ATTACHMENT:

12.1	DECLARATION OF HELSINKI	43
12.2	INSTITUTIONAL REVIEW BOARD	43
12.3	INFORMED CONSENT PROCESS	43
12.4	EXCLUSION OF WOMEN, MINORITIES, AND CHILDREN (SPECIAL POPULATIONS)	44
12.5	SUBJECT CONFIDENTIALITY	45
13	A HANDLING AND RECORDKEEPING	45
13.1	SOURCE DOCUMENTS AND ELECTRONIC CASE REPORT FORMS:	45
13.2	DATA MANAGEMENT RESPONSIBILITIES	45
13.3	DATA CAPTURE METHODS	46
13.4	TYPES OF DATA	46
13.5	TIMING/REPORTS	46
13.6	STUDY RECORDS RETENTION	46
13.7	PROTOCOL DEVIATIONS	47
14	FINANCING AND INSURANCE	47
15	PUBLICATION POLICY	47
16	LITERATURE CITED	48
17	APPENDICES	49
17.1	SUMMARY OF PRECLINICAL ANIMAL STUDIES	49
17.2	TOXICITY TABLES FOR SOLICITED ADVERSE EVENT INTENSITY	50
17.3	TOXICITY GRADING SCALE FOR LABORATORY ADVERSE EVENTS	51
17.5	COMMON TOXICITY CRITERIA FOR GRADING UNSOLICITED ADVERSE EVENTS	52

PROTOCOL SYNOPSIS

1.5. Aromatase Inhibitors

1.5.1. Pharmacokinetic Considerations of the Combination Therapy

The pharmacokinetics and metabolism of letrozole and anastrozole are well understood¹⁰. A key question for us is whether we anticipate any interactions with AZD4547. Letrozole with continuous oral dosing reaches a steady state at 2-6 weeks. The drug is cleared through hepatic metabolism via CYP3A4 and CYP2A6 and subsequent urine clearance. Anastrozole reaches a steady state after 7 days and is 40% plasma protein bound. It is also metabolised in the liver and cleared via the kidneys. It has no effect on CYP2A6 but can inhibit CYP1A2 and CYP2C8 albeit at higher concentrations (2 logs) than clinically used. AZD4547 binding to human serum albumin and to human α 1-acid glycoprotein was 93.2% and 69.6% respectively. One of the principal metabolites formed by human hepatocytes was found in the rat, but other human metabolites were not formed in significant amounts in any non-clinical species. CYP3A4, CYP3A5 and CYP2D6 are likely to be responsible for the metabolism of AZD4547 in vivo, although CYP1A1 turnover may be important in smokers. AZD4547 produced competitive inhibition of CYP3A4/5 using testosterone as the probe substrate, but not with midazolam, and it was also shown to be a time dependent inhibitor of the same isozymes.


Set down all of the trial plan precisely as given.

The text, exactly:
12.1	DECLARATION OF HELSINKI	43
12.2	INSTITUTIONAL REVIEW BOARD	43
12.3	INFORMED CONSENT PROCESS	43
12.4	EXCLUSION OF WOMEN, MINORITIES, AND CHILDREN (SPECIAL POPULATIONS)	44
12.5	SUBJECT CONFIDENTIALITY	45
13	A HANDLING AND RECORDKEEPING	45
13.1	SOURCE DOCUMENTS AND ELECTRONIC CASE REPORT FORMS:	45
13.2	DATA MANAGEMENT RESPONSIBILITIES	45
13.3	DATA CAPTURE METHODS	46
13.4	TYPES OF DATA	46
13.5	TIMING/REPORTS	46
13.6	STUDY RECORDS RETENTION	46
13.7	PROTOCOL DEVIATIONS	47
14	FINANCING AND INSURANCE	47
15	PUBLICATION POLICY	47
16	LITERATURE CITED	48
17	APPENDICES	49
17.1	SUMMARY OF PRECLINICAL ANIMAL STUDIES	49
17.2	TOXICITY TABLES FOR SOLICITED ADVERSE EVENT INTENSITY	50
17.3	TOXICITY GRADING SCALE FOR LABORATORY ADVERSE EVENTS	51
17.5	COMMON TOXICITY CRITERIA FOR GRADING UNSOLICITED ADVERSE EVENTS	52

PROTOCOL SYNOPSIS

1.5. Aromatase Inhibitors

1.5.1. Pharmacokinetic Considerations of the Combination Therapy

The pharmacokinetics and metabolism of letrozole and anastrozole are well understood¹⁰. A key question for us is whether we anticipate any interactions with AZD4547. Letrozole with continuous oral dosing reaches a steady state at 2-6 weeks. The drug is cleared through hepatic metabolism via CYP3A4 and CYP2A6 and subsequent urine clearance. Anastrozole reaches a steady state after 7 days and is 40% plasma protein bound. It is also metabolised in the liver and cleared via the kidneys. It has no effect on CYP2A6 but can inhibit CYP1A2 and CYP2C8 albeit at higher concentrations (2 logs) than clinically used. AZD4547 binding to human serum albumin and to human α 1-acid glycoprotein was 93.2% and 69.6% respectively. One of the principal metabolites formed by human hepatocytes was found in the rat, but other human metabolites were not formed in significant amounts in any non-clinical species. CYP3A4, CYP3A5 and CYP2D6 are likely to be responsible for the metabolism of AZD4547 in vivo, although CYP1A1 turnover may be important in smokers. AZD4547 produced competitive inhibition of CYP3A4/5 using testosterone as the probe substrate, but not with midazolam, and it was also shown to be a time dependent inhibitor of the same isozymes.